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I was not able to solve this question on my own and then when I looked up on the web, I found that there is a formula somewhat related to this problem which states that

If all the possible $n$-digit numbers using $n$ distinct digits are formed, the sum of all the numbers so formed is equal to $(n-1)! \times \text{Sum of all the digits} \times \text{$111$... n times}$.

And using this formula, I can find out the sum of all the $4$ digit numbers that are formed using $1, 2, 3$ and $4$ which turns out to be $6660$. But how can we extend the application of this formula for all the $3$ digits or $2$ digits numbers that can be formed using $1, 2, 3$ and $4$. Please help !!!

Thanks in advance !!!

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    $\begingroup$ For e.g. 3 digit numbers you should adapt the factor "sum of all digits". You will get:$$2!×((1+2+3)+(1+2+4)+(1+3+4)+(2+3+4))×111$$Just discern the 4 options of choosing 3 digits out of 4. $\endgroup$
    – drhab
    Apr 26, 2022 at 8:16

2 Answers 2

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The sum of such $4$-digit numbers is clearly not $6660$ since the two largest examples $4321$ and $4312$ add up to more than that; you should be multiplying by $1111$.

You might find it easier to work out the average value of the digits, i.e. $\frac{n+1}{2}$, and multiply the number of such numbers by this and by the values of their decimal position, so for your $n$ digits $1,2,\ldots,n$ this would give $n! \times \frac{n+1}{2} \times \frac{10^n-1}{10-1}$

For $d$-digit numbers with distinct digits drawn from $1,2,\ldots,n$ in base $b$ this would give $\frac{n!}{(n-d)!} \times \frac{n+1}{2} \times \frac{b^d-1}{b-1}$

so in total $$\sum\limits_{d=1}^n \frac{n!}{(n-d)!} \frac{n+1}{2} \frac{b^d-1}{b-1}$$

For $b=10$ and $n=4$ this gives $10+330+6660+66660=73660$

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  • $\begingroup$ Thanks ! This looks like a complete formula for $d$-digit numbers with $n$ distinct digits. If I am right, then this will work for the case where there is no repetition, right? $\endgroup$
    – Ganit
    Apr 26, 2022 at 8:34
  • $\begingroup$ $10$ is fairly obviously the sum of the $1$ digit cases since $1+2+3+4=10$, and so on with the others $\endgroup$
    – Henry
    Apr 26, 2022 at 8:41
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Let's do some case work.

One-digit numbers: There are four such numbers: $1, 2, 3, 4$. They add to $10$.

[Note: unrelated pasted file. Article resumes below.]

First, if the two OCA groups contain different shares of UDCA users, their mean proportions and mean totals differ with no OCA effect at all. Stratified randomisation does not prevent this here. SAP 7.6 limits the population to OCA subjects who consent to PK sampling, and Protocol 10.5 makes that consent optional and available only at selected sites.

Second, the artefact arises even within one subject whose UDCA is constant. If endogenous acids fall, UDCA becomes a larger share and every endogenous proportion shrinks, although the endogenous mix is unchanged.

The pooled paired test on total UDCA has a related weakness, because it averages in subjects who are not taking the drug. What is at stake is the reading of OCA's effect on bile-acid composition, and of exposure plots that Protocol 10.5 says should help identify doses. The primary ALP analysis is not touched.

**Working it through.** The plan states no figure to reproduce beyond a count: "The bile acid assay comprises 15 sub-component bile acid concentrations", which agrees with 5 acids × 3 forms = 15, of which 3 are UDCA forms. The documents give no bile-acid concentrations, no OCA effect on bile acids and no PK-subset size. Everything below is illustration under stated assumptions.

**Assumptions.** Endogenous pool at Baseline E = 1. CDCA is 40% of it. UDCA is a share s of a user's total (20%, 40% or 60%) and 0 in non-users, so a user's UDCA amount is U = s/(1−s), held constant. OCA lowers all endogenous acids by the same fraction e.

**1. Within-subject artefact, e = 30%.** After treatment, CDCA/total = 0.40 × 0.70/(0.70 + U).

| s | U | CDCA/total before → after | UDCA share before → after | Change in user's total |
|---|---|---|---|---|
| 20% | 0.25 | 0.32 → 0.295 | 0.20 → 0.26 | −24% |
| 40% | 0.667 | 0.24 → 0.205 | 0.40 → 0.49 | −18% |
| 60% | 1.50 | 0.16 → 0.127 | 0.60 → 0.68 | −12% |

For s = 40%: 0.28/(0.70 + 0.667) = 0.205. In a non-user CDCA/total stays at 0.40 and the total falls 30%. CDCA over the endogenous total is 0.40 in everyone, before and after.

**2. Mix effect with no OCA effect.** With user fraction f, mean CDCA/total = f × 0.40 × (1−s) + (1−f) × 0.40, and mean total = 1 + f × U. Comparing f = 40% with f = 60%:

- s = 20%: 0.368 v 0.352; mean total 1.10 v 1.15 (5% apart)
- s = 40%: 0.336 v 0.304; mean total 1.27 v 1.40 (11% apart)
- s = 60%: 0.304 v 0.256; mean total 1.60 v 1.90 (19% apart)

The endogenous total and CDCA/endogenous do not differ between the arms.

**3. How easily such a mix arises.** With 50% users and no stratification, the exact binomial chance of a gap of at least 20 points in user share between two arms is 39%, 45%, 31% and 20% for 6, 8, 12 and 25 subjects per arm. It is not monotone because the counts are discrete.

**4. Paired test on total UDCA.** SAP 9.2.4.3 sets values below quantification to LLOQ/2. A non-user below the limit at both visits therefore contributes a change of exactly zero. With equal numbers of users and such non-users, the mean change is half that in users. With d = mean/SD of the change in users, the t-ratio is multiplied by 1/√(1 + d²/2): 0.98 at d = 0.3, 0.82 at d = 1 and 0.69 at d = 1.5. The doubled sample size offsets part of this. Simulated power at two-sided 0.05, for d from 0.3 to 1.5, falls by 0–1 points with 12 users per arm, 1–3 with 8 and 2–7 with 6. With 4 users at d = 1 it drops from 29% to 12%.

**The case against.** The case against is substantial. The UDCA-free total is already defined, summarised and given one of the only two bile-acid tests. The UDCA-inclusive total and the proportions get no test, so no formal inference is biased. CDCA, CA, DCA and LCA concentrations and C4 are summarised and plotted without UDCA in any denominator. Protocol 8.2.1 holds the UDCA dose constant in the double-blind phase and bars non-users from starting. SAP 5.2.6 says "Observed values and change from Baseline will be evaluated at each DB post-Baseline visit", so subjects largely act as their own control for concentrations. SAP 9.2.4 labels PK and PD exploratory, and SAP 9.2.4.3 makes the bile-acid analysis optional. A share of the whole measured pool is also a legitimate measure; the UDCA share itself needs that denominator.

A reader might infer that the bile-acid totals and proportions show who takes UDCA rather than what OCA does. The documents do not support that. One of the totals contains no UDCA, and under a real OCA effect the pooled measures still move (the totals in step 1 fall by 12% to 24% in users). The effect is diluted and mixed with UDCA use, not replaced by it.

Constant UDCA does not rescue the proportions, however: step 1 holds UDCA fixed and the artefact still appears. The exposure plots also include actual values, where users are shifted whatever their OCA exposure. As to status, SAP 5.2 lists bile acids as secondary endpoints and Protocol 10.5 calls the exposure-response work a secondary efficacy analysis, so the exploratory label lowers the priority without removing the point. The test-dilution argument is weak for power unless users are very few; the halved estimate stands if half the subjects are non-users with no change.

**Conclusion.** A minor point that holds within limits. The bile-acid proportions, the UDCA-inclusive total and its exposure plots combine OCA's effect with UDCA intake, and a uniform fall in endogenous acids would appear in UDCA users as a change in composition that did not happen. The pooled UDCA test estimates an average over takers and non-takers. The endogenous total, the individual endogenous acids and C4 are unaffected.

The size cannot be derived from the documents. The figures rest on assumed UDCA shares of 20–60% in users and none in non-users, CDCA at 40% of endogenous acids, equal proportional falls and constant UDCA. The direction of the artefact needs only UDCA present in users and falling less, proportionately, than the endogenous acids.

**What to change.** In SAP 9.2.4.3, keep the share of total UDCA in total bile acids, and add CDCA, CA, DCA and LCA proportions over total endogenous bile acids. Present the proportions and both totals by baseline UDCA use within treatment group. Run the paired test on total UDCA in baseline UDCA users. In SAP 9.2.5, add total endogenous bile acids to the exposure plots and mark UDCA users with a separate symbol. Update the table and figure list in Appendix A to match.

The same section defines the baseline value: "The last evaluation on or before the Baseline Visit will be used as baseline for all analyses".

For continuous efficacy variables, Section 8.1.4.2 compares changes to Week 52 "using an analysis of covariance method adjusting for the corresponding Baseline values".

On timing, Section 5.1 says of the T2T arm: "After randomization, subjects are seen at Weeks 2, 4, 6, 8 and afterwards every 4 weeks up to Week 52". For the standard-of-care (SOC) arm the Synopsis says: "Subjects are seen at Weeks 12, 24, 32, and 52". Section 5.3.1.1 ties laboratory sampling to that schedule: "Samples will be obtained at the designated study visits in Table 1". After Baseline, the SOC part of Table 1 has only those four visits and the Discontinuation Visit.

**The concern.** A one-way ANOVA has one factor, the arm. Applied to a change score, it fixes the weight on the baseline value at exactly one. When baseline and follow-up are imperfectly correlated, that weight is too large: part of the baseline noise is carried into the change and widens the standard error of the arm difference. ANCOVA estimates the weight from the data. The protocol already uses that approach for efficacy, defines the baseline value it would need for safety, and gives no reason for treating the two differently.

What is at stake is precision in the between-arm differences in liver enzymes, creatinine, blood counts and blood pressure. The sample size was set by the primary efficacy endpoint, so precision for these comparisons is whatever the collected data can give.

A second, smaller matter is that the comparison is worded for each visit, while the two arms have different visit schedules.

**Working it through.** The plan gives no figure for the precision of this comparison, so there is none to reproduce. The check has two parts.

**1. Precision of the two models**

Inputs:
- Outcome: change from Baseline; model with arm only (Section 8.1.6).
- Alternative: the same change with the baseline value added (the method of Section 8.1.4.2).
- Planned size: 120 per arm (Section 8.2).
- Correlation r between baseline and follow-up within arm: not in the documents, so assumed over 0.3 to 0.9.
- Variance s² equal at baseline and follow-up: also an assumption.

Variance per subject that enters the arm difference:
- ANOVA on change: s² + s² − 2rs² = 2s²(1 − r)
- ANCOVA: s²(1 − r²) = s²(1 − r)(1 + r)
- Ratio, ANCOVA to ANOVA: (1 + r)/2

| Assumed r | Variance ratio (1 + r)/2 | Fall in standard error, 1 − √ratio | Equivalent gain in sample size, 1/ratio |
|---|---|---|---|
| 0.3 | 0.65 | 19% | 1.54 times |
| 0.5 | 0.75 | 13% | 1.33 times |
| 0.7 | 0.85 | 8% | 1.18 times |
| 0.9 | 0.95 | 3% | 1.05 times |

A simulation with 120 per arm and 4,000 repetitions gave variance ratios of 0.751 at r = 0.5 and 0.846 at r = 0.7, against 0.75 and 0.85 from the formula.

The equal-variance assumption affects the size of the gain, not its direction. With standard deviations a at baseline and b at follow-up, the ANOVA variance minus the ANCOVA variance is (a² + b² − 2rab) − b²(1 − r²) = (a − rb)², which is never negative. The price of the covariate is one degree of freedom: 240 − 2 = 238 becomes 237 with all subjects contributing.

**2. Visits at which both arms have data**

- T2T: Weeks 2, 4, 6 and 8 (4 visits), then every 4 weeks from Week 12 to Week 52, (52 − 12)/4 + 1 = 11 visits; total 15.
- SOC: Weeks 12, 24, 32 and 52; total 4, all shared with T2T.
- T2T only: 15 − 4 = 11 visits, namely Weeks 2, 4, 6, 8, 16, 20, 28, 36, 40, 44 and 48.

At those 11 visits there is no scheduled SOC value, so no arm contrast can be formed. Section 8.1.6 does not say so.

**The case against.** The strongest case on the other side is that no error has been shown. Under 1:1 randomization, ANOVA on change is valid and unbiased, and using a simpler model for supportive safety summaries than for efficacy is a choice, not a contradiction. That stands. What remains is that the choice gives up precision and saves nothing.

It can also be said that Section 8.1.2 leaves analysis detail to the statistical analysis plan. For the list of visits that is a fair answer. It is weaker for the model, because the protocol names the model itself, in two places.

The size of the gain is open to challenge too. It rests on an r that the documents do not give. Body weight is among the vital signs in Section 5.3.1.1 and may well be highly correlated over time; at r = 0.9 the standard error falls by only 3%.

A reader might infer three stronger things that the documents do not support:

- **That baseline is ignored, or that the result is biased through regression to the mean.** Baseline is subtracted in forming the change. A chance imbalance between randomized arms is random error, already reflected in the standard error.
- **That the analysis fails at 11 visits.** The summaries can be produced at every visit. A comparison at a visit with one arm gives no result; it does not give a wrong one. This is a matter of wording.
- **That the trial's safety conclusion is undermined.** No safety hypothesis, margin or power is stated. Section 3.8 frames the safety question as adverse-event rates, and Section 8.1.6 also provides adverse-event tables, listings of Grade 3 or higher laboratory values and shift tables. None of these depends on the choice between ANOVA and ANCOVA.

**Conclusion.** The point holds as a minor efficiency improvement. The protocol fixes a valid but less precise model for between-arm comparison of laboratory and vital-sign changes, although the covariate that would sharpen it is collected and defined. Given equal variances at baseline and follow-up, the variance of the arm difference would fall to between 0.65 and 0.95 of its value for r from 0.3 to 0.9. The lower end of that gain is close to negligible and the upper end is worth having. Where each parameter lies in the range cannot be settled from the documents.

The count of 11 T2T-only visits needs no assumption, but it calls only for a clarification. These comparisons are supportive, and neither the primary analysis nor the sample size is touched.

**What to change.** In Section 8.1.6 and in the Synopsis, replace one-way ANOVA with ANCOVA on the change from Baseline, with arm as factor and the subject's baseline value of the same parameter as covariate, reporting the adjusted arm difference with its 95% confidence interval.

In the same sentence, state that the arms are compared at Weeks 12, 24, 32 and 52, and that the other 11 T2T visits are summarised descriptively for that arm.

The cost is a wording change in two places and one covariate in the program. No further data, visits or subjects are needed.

Two-digit numbers: Since repetition is not permitted, there are four ways to choose the tens digit and three ways to choose the units digit. Hence, there are $4 \cdot 3 = 12$ such numbers. By symmetry, each of the digits $1, 2, 3, 4$ must appear in each position $12/4 = 3$ times. Hence, the sum of the two-digit numbers which can be formed from the digits $1, 2, 3, 4$ without repetition is $$\frac{1}{4} \cdot 4 \cdot 3 \cdot (1 + 2 + 3 + 4)(10 + 1) = 330$$

Three-digit numbers: Since repetition is not permitted, for each of the four choices for the hundreds digit, there are three choices for the tens digit, and two choices for the units digit. Hence, there are $4 \cdot 3 \cdot 2 = 24$ such numbers. By symmetry, each of the digits $1, 2, 3, 4$ must appear in each position $24/4 = 6$ times. Hence, the sum of the three-digit numbers which can be formed from the digits $1, 2, 3, 4$ without repetition is
$$\frac{1}{4} \cdot 4 \cdot 3 \cdot 2 \cdot (1 + 2 + 3 + 4)(100 + 10 + 1) = 6660$$

Four-digit numbers: Since repetition is not permitted, for each of the four choices for the thousands digit, there are three choices for the hundreds digit, two choices for the tens digit, and one choice for the units digit. Hence, there are $4 \cdot 3 \cdot 2 \cdot 1 = 24$ such numbers. By symmetry, each of the digits $1, 2, 3, 4$ must appear in each position $24/4 = 6$ times. Hence, the sum of the four-digit numbers which can be formed from the digits $1, 2, 3, 4$ without repetition is
$$\frac{1}{4} \cdot 4 \cdot 3 \cdot 2 \cdot 1 \cdot (1 + 2 + 3 + 4)(1000 + 100 + 10 + 1) = 66~660$$

Total: Since the four cases are mutually exclusive and exhaustive, the sum of all the numbers that can be formed using the digits $1, 2, 3,$ and $4$ without repetition is $$10 + 330 + 6660 + 66660 = 73660$$

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